We need to make the case for both immigration and investment in home-grown talent

I’m a huge fan of Wight Shipyard – the one with the vast Union Jack on the shed doors which both Boris Johnson and Jeremy Hunt were so keen to pose in front of during their recent campaigns.  When Wight Shipyard won an order to build two fast ferries for Thames Clippers that was a great win for UK plc because the two previous ferries had come all the way from Australia.  It was simple import substitution: a British business got a good contract which might otherwise have gone abroad, creating and sustaining jobs on the Isle of Wight, and putting money into our economy.  What’s not to like?  Import substitution is a straight win for the UK. 

But that’s not the case when it comes to people.  The argument is more complex.  The case for protecting, even enhancing, our ability to employ overseas talent is strong.  And the need to argue that case is pressing, given the politics of Brexit.  What’s all too often missing, rather oddly, is the equally compelling argument in favour of investing in our own people – the ‘import substitution’ counter-balance, if you like, to the case for protecting overseas recruitment.

The difference came through to me rather starkly in a recent consultation paper from the Scottish Government.  With fishermen so keen to point to the bright future which Brexit presents, I looked at the “Future of Fisheries Management in Scotland” eagerly to see what the Scottish Government had to say about increased opportunities for young Scots to get into fishing.  Complete silence.  Nothing at all.  That can’t be right.

So in our response to the consultation, the MSA said this:

The fishing industry offers good jobs, with good prospects, particularly outside the Central Belt and in the Highlands and islands.  The MSA is keen to ensure that young Scots know about those opportunities, and get the chance to train for them, through Modern Apprenticeships and other programmes.  Promoting jobs and careers in fishing to Scots should be as important a part of Scotland’s long-term plan for the fishing industry as securing continued access to overseas labour.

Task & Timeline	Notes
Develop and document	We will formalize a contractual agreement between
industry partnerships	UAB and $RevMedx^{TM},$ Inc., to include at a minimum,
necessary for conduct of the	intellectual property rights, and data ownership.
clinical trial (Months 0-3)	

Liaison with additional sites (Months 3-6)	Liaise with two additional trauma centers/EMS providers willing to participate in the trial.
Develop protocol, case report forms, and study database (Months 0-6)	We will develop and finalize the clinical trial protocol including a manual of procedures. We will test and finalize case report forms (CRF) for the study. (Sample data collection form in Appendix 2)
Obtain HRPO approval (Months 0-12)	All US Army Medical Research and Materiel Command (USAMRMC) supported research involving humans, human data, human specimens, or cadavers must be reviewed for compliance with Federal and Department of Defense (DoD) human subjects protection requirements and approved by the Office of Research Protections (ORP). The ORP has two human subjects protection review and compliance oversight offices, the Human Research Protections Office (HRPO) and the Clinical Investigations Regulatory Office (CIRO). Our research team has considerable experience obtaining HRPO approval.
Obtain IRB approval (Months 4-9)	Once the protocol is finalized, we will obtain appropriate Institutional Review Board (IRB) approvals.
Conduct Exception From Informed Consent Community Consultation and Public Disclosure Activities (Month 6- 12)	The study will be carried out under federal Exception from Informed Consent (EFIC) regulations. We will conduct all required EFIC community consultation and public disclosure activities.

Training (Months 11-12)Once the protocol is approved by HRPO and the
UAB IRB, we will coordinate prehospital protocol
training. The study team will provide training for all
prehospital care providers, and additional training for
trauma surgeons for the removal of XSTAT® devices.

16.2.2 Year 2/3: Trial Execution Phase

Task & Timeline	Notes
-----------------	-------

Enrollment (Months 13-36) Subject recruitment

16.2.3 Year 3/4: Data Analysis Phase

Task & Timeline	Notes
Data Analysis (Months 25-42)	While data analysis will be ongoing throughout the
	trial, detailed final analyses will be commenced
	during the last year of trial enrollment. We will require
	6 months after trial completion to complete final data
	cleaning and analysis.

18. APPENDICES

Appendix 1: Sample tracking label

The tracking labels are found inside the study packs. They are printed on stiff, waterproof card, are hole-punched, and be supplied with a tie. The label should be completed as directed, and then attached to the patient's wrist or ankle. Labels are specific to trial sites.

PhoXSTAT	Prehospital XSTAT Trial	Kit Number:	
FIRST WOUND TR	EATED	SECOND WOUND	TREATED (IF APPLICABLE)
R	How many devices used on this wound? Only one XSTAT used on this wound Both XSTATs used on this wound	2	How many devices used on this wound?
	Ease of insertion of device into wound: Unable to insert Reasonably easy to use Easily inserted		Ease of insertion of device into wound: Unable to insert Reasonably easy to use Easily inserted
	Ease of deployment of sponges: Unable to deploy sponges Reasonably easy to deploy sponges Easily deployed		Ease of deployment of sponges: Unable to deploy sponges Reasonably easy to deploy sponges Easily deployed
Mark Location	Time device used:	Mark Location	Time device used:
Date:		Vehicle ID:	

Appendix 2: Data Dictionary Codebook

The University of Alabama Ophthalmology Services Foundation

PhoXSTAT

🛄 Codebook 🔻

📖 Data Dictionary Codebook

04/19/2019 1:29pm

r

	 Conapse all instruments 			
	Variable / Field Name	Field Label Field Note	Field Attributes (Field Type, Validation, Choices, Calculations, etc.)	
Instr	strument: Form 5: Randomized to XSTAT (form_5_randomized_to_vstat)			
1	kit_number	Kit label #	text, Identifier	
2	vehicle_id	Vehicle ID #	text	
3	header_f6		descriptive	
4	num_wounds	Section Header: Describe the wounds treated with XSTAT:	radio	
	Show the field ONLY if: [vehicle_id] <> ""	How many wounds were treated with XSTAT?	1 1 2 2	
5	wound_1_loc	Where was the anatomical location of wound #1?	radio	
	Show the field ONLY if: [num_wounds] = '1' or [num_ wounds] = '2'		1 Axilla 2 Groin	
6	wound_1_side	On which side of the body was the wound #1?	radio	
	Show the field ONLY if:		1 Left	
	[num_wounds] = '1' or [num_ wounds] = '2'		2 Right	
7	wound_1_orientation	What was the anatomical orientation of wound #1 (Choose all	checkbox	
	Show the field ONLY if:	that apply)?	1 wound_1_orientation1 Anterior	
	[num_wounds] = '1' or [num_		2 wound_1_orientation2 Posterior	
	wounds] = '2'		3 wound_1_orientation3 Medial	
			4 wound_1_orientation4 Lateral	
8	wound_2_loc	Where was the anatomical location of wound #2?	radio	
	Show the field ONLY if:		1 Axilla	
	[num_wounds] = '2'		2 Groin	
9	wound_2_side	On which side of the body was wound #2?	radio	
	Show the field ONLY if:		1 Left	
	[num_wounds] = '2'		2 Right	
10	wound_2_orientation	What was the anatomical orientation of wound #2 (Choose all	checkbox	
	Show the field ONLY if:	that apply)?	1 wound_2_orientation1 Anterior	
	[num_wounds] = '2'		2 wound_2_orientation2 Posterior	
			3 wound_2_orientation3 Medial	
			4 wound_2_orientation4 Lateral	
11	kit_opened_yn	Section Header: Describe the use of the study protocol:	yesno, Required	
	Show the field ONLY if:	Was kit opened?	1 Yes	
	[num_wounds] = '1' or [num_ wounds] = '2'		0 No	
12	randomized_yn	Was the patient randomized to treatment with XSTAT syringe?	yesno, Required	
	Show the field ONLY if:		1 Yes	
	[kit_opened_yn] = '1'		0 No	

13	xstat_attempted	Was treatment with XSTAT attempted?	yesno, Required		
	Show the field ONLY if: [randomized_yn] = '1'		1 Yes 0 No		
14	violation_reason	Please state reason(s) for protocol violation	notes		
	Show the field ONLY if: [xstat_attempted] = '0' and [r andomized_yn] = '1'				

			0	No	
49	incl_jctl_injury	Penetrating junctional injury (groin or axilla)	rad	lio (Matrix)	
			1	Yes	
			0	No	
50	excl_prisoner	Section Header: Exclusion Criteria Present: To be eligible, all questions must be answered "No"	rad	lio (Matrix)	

Of course there’s politics in the Scottish Government’s emphasis, and tactics, and a campaign to be waged to protect opportunities to recruit foreign labour in the light of much-talked-about-but-still-hard-to-pin-down changes to immigration rules round Brexit.  (Our new PM’s tone is quite different from his predecessor’s, but we still need to nail down the detail).  But we need both, don’t we?  Both intelligently-managed immigration, and investment in our home-grown labour force. 

Our emphasis on apprenticeships in our response to the Scottish Government is no accident.  For any employer which wants to invest in home-grown talent, to invest in Brits apprenticeships are an excellent tool.  You can go out of your way to advertise abroad if you really want to, but the practical reality is that apprenticeships are taken up by Brits. 

The maritime industry has invested a good deal of effort to design the right apprenticeships so companies can confidently invest in home-grown talent.  And it’s working: the number of apprentices has doubled in recent years, and that growth looks set to continue.  As Churchillian phrases are much in vogue this week, we have the tools to finish the job. 

To want both what I think of as “intelligent overseas recruitment”, and proper investment in home-grown talent, isn’t the much-derided “cakeism”.  It’s exactly the balanced approach to building talented teams which we need for long-term success. 

Iain Mackinnon is Secretary to the Maritime Skills Alliance, and to Maritime UK’s People and Skills Forum